Twelve Bloomington citizens protested the May 26 sale of timber in the Monroe-Morgan State Forest Backcountry Area, which Indiana Forest Alliance (IFA) member David Haberman called a “complete betrayal of what was set up by the state to protect this wilderness area.”
The Department of Natural Resources (DNR) established the Backcountry Area in 1981 to provide a backcountry wilderness experience for Indiana citizens. The intent, according to IFA's Website, "was to show that the state could protect areas just as well as land that was put into federal Wilderness Area protection. … The particular area they intend to put on sale on Thursday contains stands of the largest and oldest trees in the Backcountry Area.”
"It is outrageous that an area set aside, clearly intended to represent wilderness, is being commercially logged." - Chris DoranWhile state law enforcement took their photos and license plate numbers, the protesters were prevented from reaching sale site, where 163 acres of trees were auctioned off to the highest bidders. They listened to the sale via walkie-talkie from a cemetery parking lot.
Jim Allen, property manager at Morgan-Monroe and Yellowwood and State Forests, denied that the Backcountry Area had ever been set aside from logging.
“Logging is permitted, and that logging, if possible, is to be done using existing roads,” he said.
Allen noted that there had been protests regarding these proposed sales a couple of years ago. “We’re going to proceed with the sale and decide what to do after that,” he said.
As a discussion proceeded, Allen said several times that the agency's “mission is to manage the forest.” Proper logging, he said, has three components: Log trees before they mature, log to free up space for other trees to grow and get economic benefit.
“I do think these forests are pretty resilient,” he said.
Rachel Irvine, a senior in the IU School of Public and Environmental Affairs, asked about the different types of trees in the sale area and the large percentage of oaks marked for harvest.
“We are working on the State Habitat Conservation Plan,” Allen said. “We’re providing a steady, consistent supply for the logging interest.”
Hardwood trees like oaks are worth the most, he said.
When asked if the state was protecting the oaks by cutting them down, Allen replied, “Twice as many black oaks are mature. … We harvest them before we lose them.”
"If this logging proceeds, we will have lost an opportunity to allow this forest to return to the forest our forefathers knew, providing people, including children, to enjoy, and be moved by it." - Brian Richwine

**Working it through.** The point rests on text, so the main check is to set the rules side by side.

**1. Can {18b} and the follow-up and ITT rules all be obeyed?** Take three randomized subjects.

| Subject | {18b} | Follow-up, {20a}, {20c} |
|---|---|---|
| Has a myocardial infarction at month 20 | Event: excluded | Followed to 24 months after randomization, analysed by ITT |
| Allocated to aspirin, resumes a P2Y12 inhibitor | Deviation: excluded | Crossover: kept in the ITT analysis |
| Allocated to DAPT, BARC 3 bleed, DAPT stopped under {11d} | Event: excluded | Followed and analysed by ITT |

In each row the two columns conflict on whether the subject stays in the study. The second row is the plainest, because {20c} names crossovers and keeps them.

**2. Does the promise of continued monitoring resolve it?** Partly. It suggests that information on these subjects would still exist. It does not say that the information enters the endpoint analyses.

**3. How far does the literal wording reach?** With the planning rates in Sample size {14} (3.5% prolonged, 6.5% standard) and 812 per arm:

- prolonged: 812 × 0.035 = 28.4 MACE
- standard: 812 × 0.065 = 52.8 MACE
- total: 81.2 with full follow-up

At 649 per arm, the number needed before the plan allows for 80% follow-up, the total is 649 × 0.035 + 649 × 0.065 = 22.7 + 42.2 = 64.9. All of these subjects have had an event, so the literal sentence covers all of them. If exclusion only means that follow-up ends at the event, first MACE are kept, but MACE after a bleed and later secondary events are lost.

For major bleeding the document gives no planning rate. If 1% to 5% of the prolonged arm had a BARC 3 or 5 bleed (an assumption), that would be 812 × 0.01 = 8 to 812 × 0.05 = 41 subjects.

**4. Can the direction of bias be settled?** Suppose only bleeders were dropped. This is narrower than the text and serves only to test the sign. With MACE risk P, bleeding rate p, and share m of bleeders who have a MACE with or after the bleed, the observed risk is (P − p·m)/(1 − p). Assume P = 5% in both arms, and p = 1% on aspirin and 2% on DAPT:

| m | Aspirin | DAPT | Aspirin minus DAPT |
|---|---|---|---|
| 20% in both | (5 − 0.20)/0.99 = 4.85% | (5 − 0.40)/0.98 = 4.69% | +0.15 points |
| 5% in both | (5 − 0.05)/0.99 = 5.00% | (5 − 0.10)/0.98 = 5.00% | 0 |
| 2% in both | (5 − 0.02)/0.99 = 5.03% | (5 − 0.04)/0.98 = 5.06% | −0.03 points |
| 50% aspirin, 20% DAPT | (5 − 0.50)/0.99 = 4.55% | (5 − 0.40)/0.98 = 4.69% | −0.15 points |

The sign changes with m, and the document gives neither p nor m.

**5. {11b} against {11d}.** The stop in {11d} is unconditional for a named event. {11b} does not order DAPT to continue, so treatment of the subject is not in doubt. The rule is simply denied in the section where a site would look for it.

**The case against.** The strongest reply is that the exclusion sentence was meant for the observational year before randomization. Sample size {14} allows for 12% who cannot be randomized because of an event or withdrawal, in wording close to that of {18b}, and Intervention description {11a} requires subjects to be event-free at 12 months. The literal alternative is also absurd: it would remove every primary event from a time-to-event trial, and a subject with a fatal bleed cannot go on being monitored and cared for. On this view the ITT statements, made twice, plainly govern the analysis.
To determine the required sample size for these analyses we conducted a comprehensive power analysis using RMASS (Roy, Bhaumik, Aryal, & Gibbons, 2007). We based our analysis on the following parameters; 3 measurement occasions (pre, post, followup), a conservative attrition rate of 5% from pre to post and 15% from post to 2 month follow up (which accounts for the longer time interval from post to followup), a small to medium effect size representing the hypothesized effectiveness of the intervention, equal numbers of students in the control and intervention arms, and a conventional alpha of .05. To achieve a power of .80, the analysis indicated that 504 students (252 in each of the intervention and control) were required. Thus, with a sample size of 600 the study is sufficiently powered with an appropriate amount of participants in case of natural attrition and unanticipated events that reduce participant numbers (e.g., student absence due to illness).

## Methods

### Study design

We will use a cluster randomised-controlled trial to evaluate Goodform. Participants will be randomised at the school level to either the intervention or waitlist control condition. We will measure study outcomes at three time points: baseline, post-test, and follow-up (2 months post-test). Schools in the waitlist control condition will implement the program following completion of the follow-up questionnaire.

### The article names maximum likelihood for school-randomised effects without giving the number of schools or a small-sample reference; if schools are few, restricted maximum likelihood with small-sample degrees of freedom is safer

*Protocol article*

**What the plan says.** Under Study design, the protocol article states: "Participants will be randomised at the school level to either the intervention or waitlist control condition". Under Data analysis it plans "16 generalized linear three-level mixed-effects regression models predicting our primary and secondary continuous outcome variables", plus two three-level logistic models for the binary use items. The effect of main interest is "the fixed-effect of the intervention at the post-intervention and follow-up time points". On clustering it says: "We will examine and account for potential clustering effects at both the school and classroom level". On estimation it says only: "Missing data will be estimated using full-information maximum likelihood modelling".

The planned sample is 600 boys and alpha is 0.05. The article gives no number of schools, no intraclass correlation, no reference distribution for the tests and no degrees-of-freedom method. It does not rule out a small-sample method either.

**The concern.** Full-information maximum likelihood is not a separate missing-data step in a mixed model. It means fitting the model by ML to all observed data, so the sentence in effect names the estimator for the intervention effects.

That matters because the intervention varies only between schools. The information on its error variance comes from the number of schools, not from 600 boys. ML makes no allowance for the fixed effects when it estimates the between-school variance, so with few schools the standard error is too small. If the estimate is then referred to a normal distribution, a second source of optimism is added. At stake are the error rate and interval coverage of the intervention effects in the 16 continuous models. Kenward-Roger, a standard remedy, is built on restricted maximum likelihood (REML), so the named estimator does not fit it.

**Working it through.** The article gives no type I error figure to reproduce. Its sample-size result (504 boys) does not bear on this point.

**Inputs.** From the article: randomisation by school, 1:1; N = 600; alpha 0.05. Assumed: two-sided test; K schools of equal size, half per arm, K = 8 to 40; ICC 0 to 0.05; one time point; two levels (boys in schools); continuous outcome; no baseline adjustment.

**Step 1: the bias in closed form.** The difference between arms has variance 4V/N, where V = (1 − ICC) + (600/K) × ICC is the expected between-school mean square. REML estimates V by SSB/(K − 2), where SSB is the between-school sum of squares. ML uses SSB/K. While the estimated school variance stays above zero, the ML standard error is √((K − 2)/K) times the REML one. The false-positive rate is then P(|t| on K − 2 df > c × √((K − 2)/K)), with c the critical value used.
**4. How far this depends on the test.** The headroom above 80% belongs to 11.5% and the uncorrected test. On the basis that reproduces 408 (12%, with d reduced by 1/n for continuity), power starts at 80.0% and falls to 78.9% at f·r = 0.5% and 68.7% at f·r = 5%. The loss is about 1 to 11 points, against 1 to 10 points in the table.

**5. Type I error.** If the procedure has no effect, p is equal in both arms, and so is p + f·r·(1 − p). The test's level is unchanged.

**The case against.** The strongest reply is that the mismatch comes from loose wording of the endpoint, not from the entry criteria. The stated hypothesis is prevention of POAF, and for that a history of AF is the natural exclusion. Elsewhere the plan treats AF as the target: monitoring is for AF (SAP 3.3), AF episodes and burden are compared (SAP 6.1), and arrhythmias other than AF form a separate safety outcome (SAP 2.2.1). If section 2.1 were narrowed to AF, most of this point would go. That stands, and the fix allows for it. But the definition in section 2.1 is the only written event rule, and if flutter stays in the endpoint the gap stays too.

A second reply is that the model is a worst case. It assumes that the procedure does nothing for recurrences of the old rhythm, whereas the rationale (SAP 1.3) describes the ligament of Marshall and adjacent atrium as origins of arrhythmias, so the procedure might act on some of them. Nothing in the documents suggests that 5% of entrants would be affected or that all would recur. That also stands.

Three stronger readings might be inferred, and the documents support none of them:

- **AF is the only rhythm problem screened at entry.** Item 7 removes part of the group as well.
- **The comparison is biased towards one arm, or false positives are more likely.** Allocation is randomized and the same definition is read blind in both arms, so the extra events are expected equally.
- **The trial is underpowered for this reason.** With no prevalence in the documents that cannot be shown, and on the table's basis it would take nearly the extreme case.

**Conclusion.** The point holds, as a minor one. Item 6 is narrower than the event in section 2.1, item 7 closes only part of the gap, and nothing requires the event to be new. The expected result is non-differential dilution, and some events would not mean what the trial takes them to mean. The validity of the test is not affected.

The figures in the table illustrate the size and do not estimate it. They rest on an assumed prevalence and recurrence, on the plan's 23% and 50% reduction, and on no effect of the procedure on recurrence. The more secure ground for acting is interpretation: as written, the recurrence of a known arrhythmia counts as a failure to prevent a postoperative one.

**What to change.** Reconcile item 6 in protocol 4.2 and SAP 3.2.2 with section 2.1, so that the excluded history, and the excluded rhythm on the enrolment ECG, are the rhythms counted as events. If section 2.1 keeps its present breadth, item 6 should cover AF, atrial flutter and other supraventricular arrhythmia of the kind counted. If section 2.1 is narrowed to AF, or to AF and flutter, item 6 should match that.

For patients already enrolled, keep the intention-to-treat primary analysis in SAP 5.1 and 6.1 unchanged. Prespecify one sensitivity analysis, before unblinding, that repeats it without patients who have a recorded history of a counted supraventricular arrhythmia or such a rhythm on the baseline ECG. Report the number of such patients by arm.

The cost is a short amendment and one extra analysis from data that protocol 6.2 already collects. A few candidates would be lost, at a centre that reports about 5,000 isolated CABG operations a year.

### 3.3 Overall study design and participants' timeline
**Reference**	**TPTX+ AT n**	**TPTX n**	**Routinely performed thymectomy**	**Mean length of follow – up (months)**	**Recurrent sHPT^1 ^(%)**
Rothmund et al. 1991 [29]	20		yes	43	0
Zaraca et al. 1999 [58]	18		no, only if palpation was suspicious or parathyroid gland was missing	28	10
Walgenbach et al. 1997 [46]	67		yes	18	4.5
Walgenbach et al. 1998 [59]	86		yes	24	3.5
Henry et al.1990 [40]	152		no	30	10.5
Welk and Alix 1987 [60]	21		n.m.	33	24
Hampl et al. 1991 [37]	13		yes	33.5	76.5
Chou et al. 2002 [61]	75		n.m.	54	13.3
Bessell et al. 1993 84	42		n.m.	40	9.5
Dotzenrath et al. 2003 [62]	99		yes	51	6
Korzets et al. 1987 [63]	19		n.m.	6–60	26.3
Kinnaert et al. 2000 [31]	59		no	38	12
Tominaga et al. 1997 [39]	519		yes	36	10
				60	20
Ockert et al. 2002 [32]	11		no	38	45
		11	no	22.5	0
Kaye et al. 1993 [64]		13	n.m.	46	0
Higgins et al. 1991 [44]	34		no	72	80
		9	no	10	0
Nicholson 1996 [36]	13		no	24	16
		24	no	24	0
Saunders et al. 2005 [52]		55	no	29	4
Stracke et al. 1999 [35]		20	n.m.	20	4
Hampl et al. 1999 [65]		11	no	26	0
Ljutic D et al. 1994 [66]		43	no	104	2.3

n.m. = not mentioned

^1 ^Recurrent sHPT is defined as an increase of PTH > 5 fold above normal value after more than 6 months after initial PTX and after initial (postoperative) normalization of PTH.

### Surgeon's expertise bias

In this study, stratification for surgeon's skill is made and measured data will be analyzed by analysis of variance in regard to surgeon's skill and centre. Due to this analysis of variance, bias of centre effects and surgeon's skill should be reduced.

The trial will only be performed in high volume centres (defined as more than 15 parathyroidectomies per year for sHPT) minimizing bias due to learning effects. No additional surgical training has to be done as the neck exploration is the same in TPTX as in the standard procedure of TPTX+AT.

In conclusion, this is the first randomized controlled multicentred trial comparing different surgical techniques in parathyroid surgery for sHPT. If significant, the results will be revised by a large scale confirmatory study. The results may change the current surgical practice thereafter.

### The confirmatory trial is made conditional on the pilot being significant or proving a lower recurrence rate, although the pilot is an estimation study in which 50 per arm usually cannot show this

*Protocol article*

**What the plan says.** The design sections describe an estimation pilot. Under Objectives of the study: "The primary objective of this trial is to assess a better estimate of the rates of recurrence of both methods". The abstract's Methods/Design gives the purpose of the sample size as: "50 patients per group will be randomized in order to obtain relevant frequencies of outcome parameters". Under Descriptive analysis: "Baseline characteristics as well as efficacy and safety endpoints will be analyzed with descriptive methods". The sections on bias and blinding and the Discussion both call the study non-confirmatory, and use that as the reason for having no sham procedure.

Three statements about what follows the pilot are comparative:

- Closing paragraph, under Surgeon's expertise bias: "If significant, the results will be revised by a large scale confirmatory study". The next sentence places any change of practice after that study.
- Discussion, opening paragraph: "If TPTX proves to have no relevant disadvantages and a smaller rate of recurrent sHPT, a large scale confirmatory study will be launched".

IFA Director Brian Richwine and others noted that part of the aesthetic appeal of the forest is the old, mature trees.
Someone asked if anyone would enjoy looking at the stumps in the woods. Allen replied, “Some people might.”
The acreage for sale, he said, was “off the beaten path” and “90 percent of people will never know it has been harvested.”
Morgan Eldridge asked, “What about the animals who live there?”
Allen said there were complex, ongoing relationships that occur in forests between the creatures, trees and plants that exist there.
Lauren Haffner asked if any future sales were planned. “Yes,” Allen answered, “in June.”
After the sale was complete, Richwine said, “It is disappointing and sad. If this logging proceeds, we will have lost an opportunity to allow this forest to return to the forest our forefathers knew, providing people, including children, to enjoy, and be moved by it.”
Elisia Feliciano said, “I’m sad we didn’t get to the office, but I’m glad to see the turnout of Indiana residents who want to keep the forests the way they are.”
Chris Doran said, “It is outrageous that an area set aside, clearly intended to represent wilderness, is being commercially logged.”
Joseph Cross said, “I’m here to show support for all parties involved, especially our future generations, and I would like nothing more than to heal the earth before it’s too late.”
Ryan Conway said, “This is my first conservancy protest, and I feel like what I have learned is that we need the protest to be collaborative, the people we approached seemed most receptive when we were sensitive to their experiences.”
“I just think that every time we come out here, we have the opportunity to bridge the gap, to learn about the area and to solidify our connection with nature,” Eldridge said.
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